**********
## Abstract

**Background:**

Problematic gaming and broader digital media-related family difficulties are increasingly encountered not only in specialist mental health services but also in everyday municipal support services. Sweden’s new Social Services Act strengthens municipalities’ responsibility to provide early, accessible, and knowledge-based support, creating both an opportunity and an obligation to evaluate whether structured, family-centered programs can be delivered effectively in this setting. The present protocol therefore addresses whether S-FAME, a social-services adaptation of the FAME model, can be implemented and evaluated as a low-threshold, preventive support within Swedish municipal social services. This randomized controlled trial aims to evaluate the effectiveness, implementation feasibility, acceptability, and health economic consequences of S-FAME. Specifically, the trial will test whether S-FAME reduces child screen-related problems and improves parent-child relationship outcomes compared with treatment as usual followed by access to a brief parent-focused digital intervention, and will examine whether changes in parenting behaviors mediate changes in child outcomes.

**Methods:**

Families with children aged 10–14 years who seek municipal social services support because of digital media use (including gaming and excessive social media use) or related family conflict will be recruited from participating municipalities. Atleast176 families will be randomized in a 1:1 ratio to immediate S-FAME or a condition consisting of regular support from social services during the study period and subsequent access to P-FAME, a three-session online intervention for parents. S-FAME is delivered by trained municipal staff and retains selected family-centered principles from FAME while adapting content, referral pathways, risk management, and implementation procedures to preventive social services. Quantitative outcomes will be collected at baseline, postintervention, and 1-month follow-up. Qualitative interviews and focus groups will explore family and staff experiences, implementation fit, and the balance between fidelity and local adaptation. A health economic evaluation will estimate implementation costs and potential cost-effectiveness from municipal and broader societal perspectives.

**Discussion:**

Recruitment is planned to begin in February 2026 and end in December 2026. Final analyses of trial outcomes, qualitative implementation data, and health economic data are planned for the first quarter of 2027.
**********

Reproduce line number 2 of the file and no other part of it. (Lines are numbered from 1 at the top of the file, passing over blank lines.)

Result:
**Background:**